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Displacement of the opposition

By Luis Manuel Aguana

As I tried to explain in my previous note, Venezuela's problem is extremely complex (see The big puzle of Venezuela, in and as such it is very difficult to cover in a single attempt, the exhaustive explanation of all its pieces. I even tried to explain it, apparently without success, in the prestigious program Politically Speaking that is transmitted from the United States, conducted by Dr. Carmen Cecilia Perez through YouTube (see in Spanish Políticamente Hablando, Derrocar es Constitucional, in where I expressed one possibility among others for the displacement of the opposition by decent people from civil society. But it will depend fundamentally on how we approach the macro problem of opposition displacement, understanding its different facets.

One of the pieces, perhaps the most important, of the whole puzzle is indeed the official opposition, to derive from it what the final outcome of the tragedy of the Venezuelans should be. The official opposition will deserve a complete chapter in the history of Venezuela in the next century, the 22nd century, as the one responsible for years of death and permanence of the most opprobrious regime that has passed through the Republic since its foundation.

Indeed, I have come to that conclusion after many years of denouncing the behaviour of the official opposition. At first I considered it wrong, if by that term we mean someone who has no correspondence between what he does and what he says. But my first harsh and indignant reaction was in relation to the behavior of the opposition pre-candidates in the face of the 2011 Census and their open submission to the regime of Hugo Chavez. And from that very moment I began to call them collaborationists (see in Spanish Los opositores de Vichy, in

Over the years my notes were aimed - and in particular those related to the electoral issue - at warning of technically irregular situations that for some reason in the opposition, and in the eyes of the citizens, were not being addressed. At first, and as I always do, I believed in the good faith (good is presumed, bad must be proven) of all technicians and politicians involved in the process, and it became increasingly difficult. It was impossible for them not to be aware of those warnings that clearly indicated that we were always going to an electoral slaughterhouse, repeating it once more at each new election.

On October 11, 2011, a full year before the Capriles-Chavez election, it said in a note "The complaints made by technical NGOs such as SUMATE or ESDATA are necessary but not sufficient. It is necessary that the political organizations take ownership of the problem that is being raised. We are going to lose the elections in the CNE if the accredited parties do not take this matter seriously. If they do and inform the voters what the actions are, beyond what the CNE says, that they guarantee that our votes will be counted, that there will be secrecy in our vote, that the votes of voters from abroad will be counted and that there will be no more votes than the REP indicates, after a respectable audit, then we can go confident that we will win this process. Otherwise they will be taking us to a slaughterhouse from which they will wash their hands of the fact that the government cheated, without having any way to prove it. It is now that they have to put their hands in that candle, not after they take out the eye of Saint Lucia. We still do not understand why the technical representatives of the parties accredited to the CNE have not said anything to the public about the bids necessary for the acquisition of this new electoral system and what implications this would have on the security of the secrecy of the vote and its auditing mechanisms". (see in Spanish Silencio Cómplice, in This was ONE YEAR before the failure of 2012 and was compounded in 2013 by the death of Chavez and Maduro's fraud in April of that year and the lamentable and historic inaction of our faint-hearted candidate.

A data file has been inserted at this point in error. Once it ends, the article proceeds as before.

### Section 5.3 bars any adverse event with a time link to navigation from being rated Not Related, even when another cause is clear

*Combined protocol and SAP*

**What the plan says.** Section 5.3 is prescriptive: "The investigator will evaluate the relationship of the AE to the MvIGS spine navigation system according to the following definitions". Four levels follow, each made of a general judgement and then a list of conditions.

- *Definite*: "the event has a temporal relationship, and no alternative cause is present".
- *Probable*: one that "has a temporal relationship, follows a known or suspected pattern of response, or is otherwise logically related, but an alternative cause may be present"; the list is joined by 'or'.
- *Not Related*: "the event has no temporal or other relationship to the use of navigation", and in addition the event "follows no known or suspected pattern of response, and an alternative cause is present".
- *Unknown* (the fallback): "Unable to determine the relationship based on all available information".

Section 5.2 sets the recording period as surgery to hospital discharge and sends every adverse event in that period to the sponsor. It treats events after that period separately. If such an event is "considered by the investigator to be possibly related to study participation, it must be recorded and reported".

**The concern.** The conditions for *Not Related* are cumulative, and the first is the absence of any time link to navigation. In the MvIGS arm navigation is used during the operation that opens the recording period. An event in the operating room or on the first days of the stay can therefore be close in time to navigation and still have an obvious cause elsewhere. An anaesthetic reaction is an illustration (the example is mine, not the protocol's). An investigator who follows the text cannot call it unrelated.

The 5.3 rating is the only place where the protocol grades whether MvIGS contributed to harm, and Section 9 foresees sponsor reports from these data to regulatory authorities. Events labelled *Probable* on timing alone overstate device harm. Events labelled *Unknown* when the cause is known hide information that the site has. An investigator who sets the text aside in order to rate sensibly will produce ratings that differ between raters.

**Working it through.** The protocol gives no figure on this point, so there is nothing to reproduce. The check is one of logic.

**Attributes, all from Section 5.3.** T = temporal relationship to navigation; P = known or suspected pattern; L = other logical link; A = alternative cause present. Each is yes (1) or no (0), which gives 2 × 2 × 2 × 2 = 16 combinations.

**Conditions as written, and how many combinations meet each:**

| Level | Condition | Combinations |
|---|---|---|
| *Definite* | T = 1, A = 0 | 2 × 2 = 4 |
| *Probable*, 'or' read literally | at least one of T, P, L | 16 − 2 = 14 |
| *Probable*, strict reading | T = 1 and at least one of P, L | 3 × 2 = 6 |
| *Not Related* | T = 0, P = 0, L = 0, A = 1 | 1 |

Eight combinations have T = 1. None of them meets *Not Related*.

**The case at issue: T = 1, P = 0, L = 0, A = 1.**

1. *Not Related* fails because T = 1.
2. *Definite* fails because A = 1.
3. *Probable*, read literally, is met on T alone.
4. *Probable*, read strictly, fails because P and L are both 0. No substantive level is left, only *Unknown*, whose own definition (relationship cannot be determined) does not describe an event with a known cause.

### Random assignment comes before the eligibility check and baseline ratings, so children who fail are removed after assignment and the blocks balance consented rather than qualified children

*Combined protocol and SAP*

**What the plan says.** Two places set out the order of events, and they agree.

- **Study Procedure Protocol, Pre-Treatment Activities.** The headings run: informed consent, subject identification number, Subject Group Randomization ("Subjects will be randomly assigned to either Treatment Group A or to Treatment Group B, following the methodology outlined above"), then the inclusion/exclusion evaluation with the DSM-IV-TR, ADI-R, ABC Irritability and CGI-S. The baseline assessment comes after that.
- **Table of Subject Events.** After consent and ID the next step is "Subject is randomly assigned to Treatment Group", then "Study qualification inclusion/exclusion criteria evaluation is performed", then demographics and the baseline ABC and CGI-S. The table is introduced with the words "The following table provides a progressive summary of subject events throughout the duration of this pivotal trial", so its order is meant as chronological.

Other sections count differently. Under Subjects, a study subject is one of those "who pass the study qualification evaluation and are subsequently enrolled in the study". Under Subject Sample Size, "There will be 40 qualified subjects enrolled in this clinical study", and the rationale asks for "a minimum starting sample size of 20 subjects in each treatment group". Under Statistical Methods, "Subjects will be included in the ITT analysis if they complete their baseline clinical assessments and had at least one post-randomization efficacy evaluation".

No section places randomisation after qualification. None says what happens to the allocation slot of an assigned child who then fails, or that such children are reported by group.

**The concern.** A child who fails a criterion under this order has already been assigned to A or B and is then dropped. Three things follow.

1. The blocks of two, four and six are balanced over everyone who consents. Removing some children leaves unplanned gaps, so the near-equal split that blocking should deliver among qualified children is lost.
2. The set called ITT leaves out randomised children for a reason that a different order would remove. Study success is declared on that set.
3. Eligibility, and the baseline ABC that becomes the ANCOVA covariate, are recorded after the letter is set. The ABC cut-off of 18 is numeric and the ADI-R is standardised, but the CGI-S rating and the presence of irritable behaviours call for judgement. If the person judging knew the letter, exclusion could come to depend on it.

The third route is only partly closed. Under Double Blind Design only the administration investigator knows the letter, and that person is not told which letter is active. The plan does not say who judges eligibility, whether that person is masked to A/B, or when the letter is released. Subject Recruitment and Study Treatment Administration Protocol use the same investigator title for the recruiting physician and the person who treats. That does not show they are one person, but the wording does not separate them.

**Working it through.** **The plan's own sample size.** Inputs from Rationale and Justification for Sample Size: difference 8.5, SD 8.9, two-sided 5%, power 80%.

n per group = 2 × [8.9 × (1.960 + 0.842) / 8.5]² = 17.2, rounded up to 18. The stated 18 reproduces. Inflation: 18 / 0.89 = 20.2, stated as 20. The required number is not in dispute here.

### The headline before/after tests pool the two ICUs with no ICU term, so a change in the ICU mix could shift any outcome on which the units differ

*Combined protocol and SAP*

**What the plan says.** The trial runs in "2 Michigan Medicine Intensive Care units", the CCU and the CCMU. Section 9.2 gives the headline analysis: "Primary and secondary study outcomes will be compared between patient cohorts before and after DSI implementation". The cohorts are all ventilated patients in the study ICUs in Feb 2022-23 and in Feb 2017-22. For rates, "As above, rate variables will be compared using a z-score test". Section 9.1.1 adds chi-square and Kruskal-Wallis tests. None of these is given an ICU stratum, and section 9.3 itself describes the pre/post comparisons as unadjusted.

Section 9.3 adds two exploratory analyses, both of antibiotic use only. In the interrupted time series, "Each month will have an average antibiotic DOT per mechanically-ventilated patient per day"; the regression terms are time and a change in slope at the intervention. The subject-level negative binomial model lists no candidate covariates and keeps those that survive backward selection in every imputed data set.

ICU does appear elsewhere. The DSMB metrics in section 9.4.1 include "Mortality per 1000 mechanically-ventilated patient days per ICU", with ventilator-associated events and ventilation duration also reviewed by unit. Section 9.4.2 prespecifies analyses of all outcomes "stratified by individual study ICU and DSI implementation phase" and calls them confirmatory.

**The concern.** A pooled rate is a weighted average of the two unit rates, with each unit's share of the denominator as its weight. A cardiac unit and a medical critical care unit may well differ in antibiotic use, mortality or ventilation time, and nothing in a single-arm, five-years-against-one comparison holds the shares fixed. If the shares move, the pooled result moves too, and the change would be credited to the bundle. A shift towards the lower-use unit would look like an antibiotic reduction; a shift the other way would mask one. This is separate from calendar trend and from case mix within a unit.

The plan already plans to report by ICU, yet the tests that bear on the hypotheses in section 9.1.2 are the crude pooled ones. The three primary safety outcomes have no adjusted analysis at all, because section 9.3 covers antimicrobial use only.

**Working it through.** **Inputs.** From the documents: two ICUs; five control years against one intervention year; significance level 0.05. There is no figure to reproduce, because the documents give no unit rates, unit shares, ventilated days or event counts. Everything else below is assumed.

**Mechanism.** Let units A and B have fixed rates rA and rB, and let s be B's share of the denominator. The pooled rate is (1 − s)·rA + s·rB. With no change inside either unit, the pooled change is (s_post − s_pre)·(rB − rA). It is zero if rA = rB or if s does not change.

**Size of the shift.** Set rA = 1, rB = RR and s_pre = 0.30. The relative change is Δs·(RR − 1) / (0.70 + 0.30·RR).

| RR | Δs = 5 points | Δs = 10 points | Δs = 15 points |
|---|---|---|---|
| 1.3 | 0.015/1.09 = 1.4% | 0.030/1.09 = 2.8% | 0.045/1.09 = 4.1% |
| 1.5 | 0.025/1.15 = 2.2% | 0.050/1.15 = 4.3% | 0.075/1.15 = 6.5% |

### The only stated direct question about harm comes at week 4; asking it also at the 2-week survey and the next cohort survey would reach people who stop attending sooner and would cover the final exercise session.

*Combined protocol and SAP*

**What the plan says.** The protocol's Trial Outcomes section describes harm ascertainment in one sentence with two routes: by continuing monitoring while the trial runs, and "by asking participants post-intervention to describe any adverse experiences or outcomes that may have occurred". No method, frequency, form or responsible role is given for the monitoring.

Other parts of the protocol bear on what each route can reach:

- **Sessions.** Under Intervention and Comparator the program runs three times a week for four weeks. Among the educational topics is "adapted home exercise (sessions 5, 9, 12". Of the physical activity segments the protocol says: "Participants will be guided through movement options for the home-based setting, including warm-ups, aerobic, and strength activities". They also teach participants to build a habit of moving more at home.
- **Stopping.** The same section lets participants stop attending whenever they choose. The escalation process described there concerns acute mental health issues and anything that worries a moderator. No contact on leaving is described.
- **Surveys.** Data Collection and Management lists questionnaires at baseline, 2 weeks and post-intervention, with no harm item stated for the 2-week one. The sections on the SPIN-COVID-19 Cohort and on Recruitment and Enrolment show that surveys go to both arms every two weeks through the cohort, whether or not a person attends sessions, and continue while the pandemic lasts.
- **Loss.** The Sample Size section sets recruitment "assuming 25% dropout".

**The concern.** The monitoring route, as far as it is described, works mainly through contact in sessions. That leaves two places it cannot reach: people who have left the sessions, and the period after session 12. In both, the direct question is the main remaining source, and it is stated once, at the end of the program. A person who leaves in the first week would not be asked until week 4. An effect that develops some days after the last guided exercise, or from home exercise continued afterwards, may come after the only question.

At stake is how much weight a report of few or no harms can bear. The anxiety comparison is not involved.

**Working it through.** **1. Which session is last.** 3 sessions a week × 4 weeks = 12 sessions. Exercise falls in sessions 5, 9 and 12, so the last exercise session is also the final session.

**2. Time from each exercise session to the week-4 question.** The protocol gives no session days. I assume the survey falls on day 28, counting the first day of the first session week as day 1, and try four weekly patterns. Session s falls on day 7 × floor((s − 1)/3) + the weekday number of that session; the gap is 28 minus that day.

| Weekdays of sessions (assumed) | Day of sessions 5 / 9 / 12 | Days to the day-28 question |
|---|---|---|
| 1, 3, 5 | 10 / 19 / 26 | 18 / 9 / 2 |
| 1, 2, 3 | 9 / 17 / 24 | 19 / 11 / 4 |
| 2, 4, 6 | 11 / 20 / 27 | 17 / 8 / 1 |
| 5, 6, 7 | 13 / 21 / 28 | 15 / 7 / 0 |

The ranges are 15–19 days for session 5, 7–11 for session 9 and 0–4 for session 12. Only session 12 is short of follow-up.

And just like that note you can review my entire blog in those years permanently making that kind of denunciations that were always dismissed by the opposition parties, whose strategy was never to leave the regime but to permanently live with it. For me this is not a new situation. The official opposition parties have always acted to coexist, not to expel the regime from power (see in Spanish Simbiosis, in, Anyone could argue with that, but the results are more than evident.

Any rational Venezuelan could tell me, but why that? Why would the opposition agree to live with the regime when they could be in power? Prior to the deepening of the devastation in Venezuela that we have witnessed in these last 3 years, where the levels of destruction have reached unimaginable levels, it was very easy to convince an unsuspecting opponent that the opposition was "working" to get out of the regime. Just look at the election campaigns for the National Assembly in 2015 where a deputy from Zulia promised that from having control of the National Assembly they would even dollarize the economy. And the Venezuelans believed them.

What has had to happen is what is horribly happening, where the population is locked up by a pandemic, going hungry and without services, without gasoline because they ended up with PDVSA, with a currency that is not worth anything, that even the vegetables are sold by the informal ones in dollars (in that if the promise of the Zulian candidate was indirectly fulfilled) and with the refusal of the official opposition with Juan Guaidó at the head, to confront the regime immediately, because they hold the Legitimate Government of the country, thus recognized by the whole world, requesting the institutional use of force from the International Community, which only they can ask for, so that Venezuelans begin to understand that with that legitimate opposition representation the regime will remain forever.